Implementing Antiretroviral Therapy in Rural Communities: The Lusikisiki Model of Decentralized HIV/AIDS Care

Bedelu, Martha; Ford, Nathan; Hilderbrand, Katherine; Reuter, Hermann
December 2007
Journal of Infectious Diseases;12/2/2007, Vol. 196 Issue S3, pS464
Academic Journal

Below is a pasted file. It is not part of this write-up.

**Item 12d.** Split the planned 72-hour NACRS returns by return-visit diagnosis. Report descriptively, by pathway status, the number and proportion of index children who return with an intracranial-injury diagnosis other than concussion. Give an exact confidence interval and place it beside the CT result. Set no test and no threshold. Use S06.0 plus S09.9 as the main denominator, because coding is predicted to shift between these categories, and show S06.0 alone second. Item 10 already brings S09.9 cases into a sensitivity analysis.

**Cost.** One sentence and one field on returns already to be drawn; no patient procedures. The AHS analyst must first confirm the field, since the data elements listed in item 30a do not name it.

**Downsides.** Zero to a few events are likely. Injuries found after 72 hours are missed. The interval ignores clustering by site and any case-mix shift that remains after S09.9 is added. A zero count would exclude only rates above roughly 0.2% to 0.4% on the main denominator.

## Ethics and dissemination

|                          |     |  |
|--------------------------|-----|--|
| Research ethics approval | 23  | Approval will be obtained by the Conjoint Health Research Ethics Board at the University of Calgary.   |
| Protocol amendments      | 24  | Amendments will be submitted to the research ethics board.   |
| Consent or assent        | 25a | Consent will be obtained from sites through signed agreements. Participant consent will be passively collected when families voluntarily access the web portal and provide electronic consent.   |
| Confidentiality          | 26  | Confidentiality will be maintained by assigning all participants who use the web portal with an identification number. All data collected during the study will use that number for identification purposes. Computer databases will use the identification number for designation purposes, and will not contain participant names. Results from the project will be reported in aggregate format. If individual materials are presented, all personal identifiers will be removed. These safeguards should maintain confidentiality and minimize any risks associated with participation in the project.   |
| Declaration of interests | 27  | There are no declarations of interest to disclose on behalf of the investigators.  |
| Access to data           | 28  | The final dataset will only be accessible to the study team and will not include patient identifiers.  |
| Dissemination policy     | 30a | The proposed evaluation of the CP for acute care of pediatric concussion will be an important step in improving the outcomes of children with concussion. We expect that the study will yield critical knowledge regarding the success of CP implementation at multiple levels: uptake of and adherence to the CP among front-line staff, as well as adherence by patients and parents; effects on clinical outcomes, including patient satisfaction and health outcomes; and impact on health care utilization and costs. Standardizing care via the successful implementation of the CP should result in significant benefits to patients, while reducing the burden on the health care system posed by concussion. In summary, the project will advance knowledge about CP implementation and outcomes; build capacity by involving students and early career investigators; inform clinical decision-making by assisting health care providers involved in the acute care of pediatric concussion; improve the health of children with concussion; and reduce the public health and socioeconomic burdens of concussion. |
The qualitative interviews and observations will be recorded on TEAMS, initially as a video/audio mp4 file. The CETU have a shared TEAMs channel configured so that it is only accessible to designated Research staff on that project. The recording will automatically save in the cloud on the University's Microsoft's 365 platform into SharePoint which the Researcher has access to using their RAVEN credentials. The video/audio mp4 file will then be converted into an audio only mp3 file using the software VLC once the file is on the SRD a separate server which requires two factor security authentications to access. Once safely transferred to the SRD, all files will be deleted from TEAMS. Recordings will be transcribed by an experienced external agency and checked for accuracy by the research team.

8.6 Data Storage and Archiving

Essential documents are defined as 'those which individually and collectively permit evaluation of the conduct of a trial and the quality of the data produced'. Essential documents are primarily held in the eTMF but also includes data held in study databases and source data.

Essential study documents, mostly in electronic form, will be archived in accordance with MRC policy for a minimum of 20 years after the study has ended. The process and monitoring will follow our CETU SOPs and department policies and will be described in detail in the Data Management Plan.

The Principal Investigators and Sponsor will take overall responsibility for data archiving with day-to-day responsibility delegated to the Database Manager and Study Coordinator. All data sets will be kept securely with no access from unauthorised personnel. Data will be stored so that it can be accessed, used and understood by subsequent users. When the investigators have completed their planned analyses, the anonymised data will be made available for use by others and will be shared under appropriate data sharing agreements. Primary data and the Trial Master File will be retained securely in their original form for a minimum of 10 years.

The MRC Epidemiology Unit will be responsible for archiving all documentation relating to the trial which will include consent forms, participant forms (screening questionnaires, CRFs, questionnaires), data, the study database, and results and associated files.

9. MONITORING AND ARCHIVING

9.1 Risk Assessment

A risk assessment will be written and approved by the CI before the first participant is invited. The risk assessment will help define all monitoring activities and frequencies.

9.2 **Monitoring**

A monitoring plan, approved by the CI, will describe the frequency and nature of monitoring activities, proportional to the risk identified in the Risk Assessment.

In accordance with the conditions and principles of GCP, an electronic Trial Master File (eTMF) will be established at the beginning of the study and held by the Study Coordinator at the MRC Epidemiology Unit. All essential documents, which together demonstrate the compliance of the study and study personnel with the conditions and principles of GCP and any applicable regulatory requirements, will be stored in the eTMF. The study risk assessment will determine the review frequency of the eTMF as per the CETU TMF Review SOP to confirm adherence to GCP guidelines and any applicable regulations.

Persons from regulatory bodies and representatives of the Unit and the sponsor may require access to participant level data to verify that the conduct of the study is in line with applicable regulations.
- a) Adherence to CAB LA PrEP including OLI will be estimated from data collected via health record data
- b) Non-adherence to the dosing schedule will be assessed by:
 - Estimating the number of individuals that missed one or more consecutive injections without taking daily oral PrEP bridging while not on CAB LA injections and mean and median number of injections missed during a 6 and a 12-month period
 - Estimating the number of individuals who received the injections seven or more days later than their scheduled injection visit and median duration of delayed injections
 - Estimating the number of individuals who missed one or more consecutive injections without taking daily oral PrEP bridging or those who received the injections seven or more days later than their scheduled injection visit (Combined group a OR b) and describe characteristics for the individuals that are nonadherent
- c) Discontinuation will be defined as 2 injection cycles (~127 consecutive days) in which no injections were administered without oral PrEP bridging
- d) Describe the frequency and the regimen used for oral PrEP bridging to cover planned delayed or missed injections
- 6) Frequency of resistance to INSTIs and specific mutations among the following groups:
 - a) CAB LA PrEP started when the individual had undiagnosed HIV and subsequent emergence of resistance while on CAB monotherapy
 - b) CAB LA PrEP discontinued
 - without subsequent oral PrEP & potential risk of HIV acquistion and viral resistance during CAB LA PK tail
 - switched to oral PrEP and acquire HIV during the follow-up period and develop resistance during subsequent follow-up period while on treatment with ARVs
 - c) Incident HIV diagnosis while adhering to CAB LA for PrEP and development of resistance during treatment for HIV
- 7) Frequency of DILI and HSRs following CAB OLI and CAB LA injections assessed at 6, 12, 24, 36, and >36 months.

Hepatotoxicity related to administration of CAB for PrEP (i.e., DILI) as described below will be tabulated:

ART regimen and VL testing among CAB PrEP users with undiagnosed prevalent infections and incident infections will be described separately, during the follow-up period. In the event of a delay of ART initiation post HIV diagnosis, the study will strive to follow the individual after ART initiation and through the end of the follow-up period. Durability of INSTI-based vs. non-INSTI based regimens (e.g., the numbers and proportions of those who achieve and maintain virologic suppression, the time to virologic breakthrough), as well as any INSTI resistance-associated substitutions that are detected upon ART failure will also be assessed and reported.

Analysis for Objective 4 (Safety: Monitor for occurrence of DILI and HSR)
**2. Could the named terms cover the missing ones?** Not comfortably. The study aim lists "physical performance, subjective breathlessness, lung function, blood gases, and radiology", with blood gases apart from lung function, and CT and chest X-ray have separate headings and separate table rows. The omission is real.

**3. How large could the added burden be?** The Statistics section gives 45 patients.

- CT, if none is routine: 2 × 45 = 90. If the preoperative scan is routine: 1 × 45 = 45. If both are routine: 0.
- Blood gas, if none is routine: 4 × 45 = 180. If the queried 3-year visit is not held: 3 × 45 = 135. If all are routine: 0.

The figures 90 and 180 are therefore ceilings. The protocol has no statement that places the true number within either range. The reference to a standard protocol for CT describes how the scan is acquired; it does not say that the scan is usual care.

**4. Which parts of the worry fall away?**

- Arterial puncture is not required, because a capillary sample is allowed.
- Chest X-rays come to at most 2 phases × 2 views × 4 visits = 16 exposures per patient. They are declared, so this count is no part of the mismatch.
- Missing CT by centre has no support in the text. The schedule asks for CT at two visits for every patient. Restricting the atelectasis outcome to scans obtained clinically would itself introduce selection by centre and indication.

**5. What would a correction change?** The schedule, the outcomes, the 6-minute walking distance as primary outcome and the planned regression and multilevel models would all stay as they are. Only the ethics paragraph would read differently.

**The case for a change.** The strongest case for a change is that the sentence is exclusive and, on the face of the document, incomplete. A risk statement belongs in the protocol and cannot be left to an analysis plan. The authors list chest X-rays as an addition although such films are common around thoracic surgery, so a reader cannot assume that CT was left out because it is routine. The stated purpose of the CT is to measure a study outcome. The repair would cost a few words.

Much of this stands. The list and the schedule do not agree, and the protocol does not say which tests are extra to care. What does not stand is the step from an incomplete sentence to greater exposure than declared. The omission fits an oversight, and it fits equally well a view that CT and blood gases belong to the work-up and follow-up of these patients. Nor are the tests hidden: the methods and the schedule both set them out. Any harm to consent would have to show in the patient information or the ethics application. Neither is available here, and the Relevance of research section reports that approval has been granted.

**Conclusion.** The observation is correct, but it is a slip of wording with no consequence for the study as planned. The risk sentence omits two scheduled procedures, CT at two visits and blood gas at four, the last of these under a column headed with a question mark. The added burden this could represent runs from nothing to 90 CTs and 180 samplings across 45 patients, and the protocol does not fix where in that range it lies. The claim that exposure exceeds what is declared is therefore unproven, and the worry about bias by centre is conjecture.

Health worker shortages are a major bottleneck to scaling up antiretroviral therapy (ART), particularly in rural areas. In Lusikisiki, a rural area of South Africa with a population of 150,000 serviced by 1 hospital and 12 clinics, Médecins Sans Frontières has been supporting a program to deliver human immunodeficiency virus (HIV) services through decentralization to primary health care clinics, task shifting (including nurse-initiated as opposed to physician-initiated treatment), and community support. This approach has allowed for a rapid scale-up of treatment with satisfactory outcomes. Although the general approach in South Africa is to provide ART through hospitals—which seriously limits access for many people, if not the majority of people—1-year outcomes in Lusikisiki are comparable in the clinics and hospital. The greater proximity and acceptability of services at the clinic level has led to a faster enrollment of people into treatment and better retention of patients in treatment (2% vs. 19% lost to follow-up). In all, 2200 people were receiving ART in Lusikisiki in 2006, which represents 95% coverage. Maintaining quality and coverage will require increased resource input from the public sector and full acceptance of creative approaches to implementation, including task shifting and community involvement.


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